Pot Proponents Cross Their Fingers Ahead Of Court Challenges
It’s been tough sledding for Florida’s medical marijuana system. The Department of Health awarded five long-awaited licenses last year, but now it faces more than twice that many challenges. Agency officials updated senators on the program’s rollout this week.
For Sen. Rob Bradley (R-Fleming Island), the delay in implementing medical marijuana legislation has been excruciating.
“What I would like to do, however, is explore every opportunity to end these endless delays and get a quick solution that could get us to market as soon as possible,” Bradley says.
The Fleming Island Republican was the driving force behind 2014’s Compassionate Medical Cannabis Act in the Senate. Last session he pushed a measure to clarify and expedite the process of awarding licenses. That bill died on the Senate floor.
Now with five nurseries selected, Bradley called on health department officials to give an account of the program before the Senate Regulated Industries Committee. Office of Compassionate Use Director Christian Bax explains there’s still a ways to go.
“The department is targeting most likely September,” Bax says. “Although I would add the caveat of it’s possible a dispensing organization can move quicker, it’s also possible that all of the five have some deficiency that needs to be cured and that could delay it somewhat.”
The rosiest outlook comes from Alpha-Surterra, licensee for the southwest region.
“As you know as we’ve mentioned, once the Department of Health grants us authorization to cultivate we have 210 business days to provide product for the patients of Florida,” Susan Driscoll of Alpha-Surterra says. “The good news is we are focusing to beat that deadline and have products available in June of this year.”
But Bax explains a string of administrative challenges could still derail the system. There’s a total of twelve challenges in all—a thirteenth recently withdrew.
Alpha’s license in the southwest has drawn four such complaints alone. Perkins Nursery questions whether it has actually been in operation for thirty years. Three Boys Farm complains it wasn’t based in the region at the time of its application. Plants of Ruskin and Tropiflora, meanwhile, wants to burn the whole thing down—contending the entire licensing decision system is suspect.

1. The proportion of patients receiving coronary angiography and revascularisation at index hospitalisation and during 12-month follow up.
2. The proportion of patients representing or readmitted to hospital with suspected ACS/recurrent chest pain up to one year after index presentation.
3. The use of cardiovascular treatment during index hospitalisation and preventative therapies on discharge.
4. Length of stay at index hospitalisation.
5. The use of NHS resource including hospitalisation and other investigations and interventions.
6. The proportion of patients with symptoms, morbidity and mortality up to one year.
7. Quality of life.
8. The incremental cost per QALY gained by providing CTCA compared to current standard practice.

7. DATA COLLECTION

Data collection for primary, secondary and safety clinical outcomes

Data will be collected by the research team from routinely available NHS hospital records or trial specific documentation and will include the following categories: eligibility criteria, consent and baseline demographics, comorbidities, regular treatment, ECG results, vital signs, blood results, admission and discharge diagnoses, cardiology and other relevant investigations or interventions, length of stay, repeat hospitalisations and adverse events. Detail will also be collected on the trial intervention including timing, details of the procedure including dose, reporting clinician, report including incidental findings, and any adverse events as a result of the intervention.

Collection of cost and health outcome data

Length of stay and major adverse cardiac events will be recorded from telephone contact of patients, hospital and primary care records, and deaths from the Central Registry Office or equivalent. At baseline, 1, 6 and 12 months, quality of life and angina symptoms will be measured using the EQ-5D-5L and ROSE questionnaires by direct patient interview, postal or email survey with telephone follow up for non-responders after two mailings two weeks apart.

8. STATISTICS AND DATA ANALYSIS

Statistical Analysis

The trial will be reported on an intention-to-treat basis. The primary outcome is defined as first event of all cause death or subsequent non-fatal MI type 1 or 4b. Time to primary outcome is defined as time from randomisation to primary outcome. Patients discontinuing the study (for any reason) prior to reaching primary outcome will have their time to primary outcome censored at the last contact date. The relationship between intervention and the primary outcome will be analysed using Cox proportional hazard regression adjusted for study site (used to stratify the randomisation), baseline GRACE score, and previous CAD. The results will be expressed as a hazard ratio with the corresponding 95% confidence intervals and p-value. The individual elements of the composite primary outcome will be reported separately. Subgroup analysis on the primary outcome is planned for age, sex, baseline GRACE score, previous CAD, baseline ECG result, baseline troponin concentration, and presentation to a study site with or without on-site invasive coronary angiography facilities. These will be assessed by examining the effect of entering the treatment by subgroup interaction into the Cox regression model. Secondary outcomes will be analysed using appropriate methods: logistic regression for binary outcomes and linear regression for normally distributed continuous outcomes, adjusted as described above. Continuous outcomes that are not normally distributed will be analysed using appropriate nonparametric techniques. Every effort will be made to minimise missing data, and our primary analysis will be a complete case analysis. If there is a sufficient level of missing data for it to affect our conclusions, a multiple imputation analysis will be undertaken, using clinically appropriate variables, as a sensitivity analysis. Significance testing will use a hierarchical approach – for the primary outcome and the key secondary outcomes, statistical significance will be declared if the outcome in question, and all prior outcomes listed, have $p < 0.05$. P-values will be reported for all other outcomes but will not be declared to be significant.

The root of the problem is in the bill’s drafting. Lawmakers tightly restricted eligibility for licenses: five total nurseries each in continuous operation for thirty years. But it’s mum on how to select among applicants. And while those requirements are black and white, when it comes to their purpose and effect it’s a bit less clear.
“I thought that the idea of five regions was that the state would be divided up—and the distribution, and the growing, and each company would have one region,” Sen. Jack Latvala (R-Clearwater) says. “I thought, I understood her to just say that they were going to have stores in Tampa, Miami, Jacksonville—so what’s the use of having regions?”
After a year and a half of tedious effort constructing a system that complies with the law, backers are proceeding gingerly—careful not upset the rickety framework they’ve built. It’s why Bax only demurred at Bradley’s repeated offers of legislative help. It’s also why Bradley’s medical marijuana legislation this year avoids compassionate use altogether. Instead he’s expanding last year’s right to try act giving terminal patients access to the drug. And on that score at least Bradley is optimistic.
He expects it to hit the Senate floor within the first month of session.